Immunologically Induced Lung Disease in Guinea Pigs: A Comparison of Ovalbumin and Pigeon Serum as Antigens
Format of Original
Journal of Allergy and Clinical Immunology
This study was conducted to compare the capacity of pigeon serum (PS), an antigen (Ag) associated with hypersensitivity pneumonitis (HP), and ovalbumin (OA) in the induction of immunologic lung disease in guinea pigs (GP). Whereas OA was very effective in inducing a severe pneumonitis, PS failed to produce significant disease. A determination of the antibody (Ab) responses in OA- or PS-sensitized GP revealed that total Ab activity, as well as specific IgG1 and IgG2 responses, were not significantly different in the two groups. There was, however, a markedly higher IgE-like Ab response to OA than to PS. Thus, there was a striking correlation between specific IgE synthesis and the production of immunologic lung disease. The disease resembled immune complex disease histologically, and we suggest that the IgE antibody may function as a preceding “anaphylactic trigger” mechanism for the lodging of complement-fixing Ag-Ab complexes in the vasculature of the lung. It is further suggested that PS may be a poor Ag for the induction of IgE synthesis in guinea pigs.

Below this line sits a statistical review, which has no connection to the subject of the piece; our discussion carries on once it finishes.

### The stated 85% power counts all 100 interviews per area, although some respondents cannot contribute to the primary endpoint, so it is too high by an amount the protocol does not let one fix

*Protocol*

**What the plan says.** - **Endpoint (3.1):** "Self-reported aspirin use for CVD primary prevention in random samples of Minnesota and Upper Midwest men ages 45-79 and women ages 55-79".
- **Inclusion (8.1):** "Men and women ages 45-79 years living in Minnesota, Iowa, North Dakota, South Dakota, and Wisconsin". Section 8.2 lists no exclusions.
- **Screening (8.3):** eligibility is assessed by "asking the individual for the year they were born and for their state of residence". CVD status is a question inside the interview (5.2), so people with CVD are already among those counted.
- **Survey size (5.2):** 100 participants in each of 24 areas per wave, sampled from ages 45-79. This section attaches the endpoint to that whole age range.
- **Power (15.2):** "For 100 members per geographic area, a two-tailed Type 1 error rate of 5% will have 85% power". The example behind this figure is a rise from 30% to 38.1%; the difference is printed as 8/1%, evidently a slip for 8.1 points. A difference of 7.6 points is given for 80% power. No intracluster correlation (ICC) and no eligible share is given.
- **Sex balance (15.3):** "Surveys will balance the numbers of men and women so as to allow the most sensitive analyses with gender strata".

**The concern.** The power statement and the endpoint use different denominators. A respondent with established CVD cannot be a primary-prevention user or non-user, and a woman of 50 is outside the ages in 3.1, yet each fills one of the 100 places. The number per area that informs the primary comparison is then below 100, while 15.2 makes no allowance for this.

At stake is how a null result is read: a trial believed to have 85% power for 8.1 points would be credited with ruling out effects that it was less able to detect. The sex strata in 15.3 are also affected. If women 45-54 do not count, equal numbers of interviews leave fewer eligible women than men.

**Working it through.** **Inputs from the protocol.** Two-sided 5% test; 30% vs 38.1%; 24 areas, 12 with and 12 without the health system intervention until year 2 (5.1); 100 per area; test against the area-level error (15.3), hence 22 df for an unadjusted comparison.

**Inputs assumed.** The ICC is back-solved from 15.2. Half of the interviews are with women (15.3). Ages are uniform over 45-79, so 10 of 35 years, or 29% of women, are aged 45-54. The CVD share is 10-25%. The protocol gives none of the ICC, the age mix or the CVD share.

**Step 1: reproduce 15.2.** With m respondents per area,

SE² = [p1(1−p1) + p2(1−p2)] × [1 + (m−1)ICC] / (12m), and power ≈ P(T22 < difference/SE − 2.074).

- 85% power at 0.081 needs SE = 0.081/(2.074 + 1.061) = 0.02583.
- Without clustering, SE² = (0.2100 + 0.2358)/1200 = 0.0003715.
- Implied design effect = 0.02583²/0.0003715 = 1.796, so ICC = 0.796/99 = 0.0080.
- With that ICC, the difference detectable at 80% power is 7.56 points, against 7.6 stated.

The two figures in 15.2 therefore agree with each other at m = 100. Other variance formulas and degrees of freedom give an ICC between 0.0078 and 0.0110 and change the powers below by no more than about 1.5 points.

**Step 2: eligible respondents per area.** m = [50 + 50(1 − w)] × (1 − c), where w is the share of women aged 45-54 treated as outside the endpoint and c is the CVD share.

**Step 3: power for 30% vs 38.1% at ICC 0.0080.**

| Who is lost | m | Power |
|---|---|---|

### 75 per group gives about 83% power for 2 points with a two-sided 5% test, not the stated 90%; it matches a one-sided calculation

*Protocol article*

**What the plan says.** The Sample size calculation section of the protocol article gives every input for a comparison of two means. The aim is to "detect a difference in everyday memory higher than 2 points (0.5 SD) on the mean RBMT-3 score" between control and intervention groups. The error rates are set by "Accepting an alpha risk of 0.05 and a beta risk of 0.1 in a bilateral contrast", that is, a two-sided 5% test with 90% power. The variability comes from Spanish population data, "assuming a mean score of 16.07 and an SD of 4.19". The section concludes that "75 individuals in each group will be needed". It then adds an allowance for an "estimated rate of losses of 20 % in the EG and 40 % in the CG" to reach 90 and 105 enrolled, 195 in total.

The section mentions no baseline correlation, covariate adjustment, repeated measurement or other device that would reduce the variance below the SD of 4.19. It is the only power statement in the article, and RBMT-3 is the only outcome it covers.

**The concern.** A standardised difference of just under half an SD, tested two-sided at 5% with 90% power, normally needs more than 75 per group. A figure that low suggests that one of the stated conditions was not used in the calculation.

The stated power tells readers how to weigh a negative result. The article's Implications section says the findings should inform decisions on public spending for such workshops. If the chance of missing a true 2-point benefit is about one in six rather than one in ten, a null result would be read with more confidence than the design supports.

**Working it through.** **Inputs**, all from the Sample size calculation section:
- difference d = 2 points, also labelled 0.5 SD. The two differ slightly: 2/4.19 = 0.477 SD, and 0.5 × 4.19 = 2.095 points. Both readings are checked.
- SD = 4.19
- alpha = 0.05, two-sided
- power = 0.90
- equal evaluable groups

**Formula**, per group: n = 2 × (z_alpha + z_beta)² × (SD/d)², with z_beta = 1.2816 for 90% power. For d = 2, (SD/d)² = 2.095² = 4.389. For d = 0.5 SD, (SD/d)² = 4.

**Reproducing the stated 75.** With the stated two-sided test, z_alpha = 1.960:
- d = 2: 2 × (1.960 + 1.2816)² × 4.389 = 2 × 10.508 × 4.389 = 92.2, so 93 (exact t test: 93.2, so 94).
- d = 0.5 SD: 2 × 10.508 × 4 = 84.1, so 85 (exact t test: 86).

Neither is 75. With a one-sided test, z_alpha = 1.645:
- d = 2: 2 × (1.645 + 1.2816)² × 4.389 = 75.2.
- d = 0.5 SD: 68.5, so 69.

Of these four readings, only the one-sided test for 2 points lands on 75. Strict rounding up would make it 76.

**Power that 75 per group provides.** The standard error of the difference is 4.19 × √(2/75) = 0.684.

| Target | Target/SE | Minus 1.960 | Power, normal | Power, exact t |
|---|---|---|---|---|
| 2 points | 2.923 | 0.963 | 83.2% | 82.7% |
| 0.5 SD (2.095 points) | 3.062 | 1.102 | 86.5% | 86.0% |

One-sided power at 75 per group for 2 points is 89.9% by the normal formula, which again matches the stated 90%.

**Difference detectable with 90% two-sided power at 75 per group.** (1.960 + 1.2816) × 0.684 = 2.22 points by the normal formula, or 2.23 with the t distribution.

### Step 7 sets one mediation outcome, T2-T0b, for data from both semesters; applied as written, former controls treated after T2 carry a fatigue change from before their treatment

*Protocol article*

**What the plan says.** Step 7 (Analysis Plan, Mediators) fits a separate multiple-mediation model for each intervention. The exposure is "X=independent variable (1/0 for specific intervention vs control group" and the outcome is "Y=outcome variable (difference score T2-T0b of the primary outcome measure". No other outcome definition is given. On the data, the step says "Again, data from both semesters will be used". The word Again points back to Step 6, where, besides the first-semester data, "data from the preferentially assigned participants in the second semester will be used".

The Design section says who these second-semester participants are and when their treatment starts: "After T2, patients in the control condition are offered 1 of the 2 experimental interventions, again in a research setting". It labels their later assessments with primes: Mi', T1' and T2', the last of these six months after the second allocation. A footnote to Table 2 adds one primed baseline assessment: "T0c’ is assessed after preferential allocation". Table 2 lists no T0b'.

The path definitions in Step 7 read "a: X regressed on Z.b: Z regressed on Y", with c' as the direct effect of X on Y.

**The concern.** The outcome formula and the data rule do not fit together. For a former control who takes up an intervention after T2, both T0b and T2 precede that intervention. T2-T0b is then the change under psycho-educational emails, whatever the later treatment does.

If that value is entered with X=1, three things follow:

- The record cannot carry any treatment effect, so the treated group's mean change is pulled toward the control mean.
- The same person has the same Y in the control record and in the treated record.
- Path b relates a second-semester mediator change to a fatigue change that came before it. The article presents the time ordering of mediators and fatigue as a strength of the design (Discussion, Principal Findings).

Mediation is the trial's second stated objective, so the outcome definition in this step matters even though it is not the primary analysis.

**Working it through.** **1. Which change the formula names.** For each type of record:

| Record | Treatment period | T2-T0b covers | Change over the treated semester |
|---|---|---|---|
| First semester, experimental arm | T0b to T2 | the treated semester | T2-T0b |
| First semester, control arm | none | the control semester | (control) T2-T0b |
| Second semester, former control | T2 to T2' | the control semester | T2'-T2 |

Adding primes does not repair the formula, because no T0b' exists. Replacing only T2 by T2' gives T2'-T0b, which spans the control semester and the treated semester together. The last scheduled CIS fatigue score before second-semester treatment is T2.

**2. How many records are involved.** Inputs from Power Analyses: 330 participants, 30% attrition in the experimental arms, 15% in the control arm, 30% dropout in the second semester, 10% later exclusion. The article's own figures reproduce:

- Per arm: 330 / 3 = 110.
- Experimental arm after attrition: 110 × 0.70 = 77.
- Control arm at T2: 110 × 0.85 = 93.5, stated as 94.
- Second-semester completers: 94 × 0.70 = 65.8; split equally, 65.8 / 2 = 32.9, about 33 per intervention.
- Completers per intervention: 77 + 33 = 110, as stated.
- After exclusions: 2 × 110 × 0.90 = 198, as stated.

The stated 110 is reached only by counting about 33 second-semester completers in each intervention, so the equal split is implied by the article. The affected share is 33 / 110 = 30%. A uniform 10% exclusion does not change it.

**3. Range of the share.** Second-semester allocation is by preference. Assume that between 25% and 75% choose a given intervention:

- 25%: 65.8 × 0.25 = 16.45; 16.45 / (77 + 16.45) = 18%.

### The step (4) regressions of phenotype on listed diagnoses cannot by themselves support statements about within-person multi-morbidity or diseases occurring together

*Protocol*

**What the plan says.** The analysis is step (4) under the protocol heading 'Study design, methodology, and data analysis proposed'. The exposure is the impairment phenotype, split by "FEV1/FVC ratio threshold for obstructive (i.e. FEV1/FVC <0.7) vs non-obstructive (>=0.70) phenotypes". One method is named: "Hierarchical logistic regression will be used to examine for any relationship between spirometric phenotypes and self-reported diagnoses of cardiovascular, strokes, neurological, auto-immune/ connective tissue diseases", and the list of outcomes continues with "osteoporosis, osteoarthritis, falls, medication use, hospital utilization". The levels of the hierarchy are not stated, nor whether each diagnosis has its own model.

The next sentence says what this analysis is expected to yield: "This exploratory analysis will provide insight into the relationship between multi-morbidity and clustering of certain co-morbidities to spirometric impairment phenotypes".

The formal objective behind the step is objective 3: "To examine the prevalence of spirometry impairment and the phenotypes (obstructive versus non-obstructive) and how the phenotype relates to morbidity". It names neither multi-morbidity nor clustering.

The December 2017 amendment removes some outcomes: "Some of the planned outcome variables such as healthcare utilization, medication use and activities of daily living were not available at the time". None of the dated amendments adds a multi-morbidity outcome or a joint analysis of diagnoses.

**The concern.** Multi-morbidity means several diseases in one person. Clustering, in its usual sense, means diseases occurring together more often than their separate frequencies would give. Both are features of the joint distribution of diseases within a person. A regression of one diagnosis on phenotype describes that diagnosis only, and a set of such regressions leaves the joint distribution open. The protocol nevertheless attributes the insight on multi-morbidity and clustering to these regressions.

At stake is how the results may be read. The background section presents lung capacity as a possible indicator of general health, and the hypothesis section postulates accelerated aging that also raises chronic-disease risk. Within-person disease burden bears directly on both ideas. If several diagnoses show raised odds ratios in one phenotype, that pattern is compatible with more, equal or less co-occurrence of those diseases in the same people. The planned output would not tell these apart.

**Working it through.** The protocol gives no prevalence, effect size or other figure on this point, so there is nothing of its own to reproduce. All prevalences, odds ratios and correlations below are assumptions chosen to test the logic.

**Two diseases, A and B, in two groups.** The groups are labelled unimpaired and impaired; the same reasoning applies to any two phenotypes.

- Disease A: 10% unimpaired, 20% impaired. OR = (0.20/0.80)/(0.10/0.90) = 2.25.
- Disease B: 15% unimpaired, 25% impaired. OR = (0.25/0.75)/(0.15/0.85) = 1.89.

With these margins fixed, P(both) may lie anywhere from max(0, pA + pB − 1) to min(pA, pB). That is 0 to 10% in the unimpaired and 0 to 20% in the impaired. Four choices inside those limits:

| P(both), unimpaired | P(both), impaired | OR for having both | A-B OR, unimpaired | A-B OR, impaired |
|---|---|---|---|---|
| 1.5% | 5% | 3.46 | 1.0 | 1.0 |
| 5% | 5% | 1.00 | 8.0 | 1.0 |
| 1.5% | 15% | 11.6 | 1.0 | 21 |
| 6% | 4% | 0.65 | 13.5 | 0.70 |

Santives, Thanong; Roska, A.Kay B.; Hensley, George T.; Moore, Vernon L.; Fink, Jordan N.; and Abramoff, Peter, "Immunologically Induced Lung Disease in Guinea Pigs: A Comparison of Ovalbumin and Pigeon Serum as Antigens" (1976). Biological Sciences Faculty Research and Publications. 339.